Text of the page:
Aug 222012

The Condo Hotel: The Worst of Both Markets

I stayed in a condo hotel this past weekend which you do not hear too much about anymore. Condo hotels tend to mainly be found near beach and mountain destinations. In Tennessee, they are primarily found near the Smoky Mountains in towns such as Gatlinburg, Pigeon Forge, and Sevierville.

In 2002, the Securities and Exchange Commission (SEC) issued a “no-action letter” which contained specific guidelines, or “safe harbors,” for how to market and sell a condo hotel product without engaging in the sale of a security under U.S. securities laws. Many developers viewed the letter as SEC guidelines on how to develop condo hotels and the result was an immediate boom in the industry. However, the condo hotel sector took a beating in the financial downturn (“the of the real-estate bubble”) and it has been dormant ever since.

At first glance a condo hotel appears to represent the best of both the residential and commercial real estate markets. A buyer owns the specific condo unit and pays the property taxes, insurance, and maintenance fees for it, while a management company rents out the rooms and splits the revenue with the owners (typically around fifty percent). Even though the buyer owns the condo unit, they are limited on how often they can use the unit. With taxes, insurance, maintenance fees, tough financing, and rental market fluctuations, condo hotels are actually one of the more dangerous investments. Thus, many condo hotels were unable to close on unit sales when the real estate bubble burst and prospective buyers were faced with these tough economic challenges.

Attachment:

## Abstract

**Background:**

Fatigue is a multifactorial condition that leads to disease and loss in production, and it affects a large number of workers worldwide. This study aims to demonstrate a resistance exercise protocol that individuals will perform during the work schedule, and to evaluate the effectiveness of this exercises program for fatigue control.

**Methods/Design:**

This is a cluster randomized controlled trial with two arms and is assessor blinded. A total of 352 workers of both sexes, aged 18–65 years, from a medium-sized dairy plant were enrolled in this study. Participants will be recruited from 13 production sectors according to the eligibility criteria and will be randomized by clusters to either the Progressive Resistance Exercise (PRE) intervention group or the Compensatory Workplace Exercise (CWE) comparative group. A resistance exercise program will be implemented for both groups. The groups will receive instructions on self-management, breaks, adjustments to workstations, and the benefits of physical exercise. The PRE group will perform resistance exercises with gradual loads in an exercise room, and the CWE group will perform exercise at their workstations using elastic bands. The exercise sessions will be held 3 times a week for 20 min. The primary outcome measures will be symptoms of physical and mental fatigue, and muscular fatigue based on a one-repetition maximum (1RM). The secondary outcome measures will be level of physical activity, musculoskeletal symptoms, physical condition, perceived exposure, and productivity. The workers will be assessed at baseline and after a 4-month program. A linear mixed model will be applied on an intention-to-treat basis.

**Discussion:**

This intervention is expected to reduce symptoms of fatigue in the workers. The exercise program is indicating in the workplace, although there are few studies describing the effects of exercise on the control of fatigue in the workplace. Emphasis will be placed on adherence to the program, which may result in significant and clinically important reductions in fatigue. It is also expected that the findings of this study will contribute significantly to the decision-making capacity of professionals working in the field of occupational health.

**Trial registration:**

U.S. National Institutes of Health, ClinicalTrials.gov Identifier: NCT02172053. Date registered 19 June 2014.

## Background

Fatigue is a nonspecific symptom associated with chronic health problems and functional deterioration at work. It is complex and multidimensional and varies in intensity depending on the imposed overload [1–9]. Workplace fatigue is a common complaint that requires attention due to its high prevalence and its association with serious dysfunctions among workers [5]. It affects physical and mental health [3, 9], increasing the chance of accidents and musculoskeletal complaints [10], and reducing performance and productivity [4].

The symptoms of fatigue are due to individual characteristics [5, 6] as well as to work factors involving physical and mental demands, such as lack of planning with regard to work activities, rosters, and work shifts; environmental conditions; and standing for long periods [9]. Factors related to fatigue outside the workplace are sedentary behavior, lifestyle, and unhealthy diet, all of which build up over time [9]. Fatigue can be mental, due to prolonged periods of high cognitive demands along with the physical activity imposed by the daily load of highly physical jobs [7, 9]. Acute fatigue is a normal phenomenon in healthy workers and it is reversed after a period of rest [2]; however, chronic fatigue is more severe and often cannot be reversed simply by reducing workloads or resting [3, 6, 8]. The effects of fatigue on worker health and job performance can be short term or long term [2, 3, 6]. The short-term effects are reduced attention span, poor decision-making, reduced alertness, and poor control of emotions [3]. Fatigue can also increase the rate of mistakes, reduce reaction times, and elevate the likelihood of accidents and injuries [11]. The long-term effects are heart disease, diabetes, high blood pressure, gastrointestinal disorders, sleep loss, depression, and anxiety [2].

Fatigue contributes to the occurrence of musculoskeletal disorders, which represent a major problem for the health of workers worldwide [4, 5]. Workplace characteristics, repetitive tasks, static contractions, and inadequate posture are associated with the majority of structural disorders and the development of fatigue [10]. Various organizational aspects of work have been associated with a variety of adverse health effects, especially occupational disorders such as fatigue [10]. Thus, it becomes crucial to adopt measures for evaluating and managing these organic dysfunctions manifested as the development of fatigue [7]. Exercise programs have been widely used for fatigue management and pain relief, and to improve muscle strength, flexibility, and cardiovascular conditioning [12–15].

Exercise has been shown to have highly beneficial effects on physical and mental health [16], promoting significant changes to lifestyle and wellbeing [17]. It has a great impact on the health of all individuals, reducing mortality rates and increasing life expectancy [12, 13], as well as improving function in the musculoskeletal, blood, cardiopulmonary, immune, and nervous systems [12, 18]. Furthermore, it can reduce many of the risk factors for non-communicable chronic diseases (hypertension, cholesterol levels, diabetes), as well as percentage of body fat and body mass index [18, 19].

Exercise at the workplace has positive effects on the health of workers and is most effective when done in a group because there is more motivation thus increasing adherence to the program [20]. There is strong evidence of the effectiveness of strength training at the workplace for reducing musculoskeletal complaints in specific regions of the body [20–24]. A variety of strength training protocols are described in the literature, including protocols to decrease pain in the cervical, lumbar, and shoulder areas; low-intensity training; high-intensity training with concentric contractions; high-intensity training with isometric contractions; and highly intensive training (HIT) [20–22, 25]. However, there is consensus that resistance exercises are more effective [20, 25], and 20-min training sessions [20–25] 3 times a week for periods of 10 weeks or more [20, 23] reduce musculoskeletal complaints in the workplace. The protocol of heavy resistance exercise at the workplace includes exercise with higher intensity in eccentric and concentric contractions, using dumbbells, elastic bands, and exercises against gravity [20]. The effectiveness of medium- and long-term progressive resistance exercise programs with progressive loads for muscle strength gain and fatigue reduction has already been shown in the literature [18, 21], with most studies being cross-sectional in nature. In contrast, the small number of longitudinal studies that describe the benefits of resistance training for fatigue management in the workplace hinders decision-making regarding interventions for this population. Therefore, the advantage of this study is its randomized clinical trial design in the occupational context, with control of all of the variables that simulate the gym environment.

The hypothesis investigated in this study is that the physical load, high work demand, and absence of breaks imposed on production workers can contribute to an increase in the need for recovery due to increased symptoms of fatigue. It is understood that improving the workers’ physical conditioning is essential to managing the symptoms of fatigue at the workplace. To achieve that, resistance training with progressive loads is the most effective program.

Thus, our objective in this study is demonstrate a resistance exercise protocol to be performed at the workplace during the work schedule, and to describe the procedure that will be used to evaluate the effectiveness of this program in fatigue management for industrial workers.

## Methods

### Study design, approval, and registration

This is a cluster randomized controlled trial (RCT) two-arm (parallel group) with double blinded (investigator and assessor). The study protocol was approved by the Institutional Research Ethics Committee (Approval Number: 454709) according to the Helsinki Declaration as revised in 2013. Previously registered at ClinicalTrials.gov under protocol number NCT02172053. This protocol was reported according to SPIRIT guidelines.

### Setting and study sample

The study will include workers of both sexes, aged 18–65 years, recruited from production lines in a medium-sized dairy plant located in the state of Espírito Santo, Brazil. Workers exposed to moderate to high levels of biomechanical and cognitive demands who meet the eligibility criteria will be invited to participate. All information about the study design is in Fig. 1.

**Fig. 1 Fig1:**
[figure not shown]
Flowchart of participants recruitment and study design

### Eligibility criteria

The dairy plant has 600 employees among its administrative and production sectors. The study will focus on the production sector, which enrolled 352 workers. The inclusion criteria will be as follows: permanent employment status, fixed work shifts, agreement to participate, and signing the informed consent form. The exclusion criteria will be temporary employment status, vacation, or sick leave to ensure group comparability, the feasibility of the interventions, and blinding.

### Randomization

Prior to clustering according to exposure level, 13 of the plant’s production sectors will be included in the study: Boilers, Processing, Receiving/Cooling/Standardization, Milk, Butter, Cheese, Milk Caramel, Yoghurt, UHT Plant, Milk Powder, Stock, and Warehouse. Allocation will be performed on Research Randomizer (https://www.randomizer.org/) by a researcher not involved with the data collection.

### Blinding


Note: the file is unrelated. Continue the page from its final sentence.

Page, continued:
Although not specifically addressed by the Tennessee Condominium Act of 2008, the formation of a condo hotel is similar to that of a standard condominium regime. They are created by a Declaration and normally accompanied by a set of bylaws. They typically also require the approval of a shared facilities agreement, a rental management agreement, and a unit maintenance agreement. The structure of the agreements, and the advertisements and representations made in the sales process, are important because at some point the buyer is no longer just purchasing real estate but is instead investing in a business enterprise triggering U.S. securities laws.

About J. David Wicker

J. David Wicker is a founding member of the Law Office of J. David Wicker, PLLC located in Nashville, Tennessee. David focuses his practice on corporate and commercial transactions, middle market and small business matters, commercial real estate, and real estate development.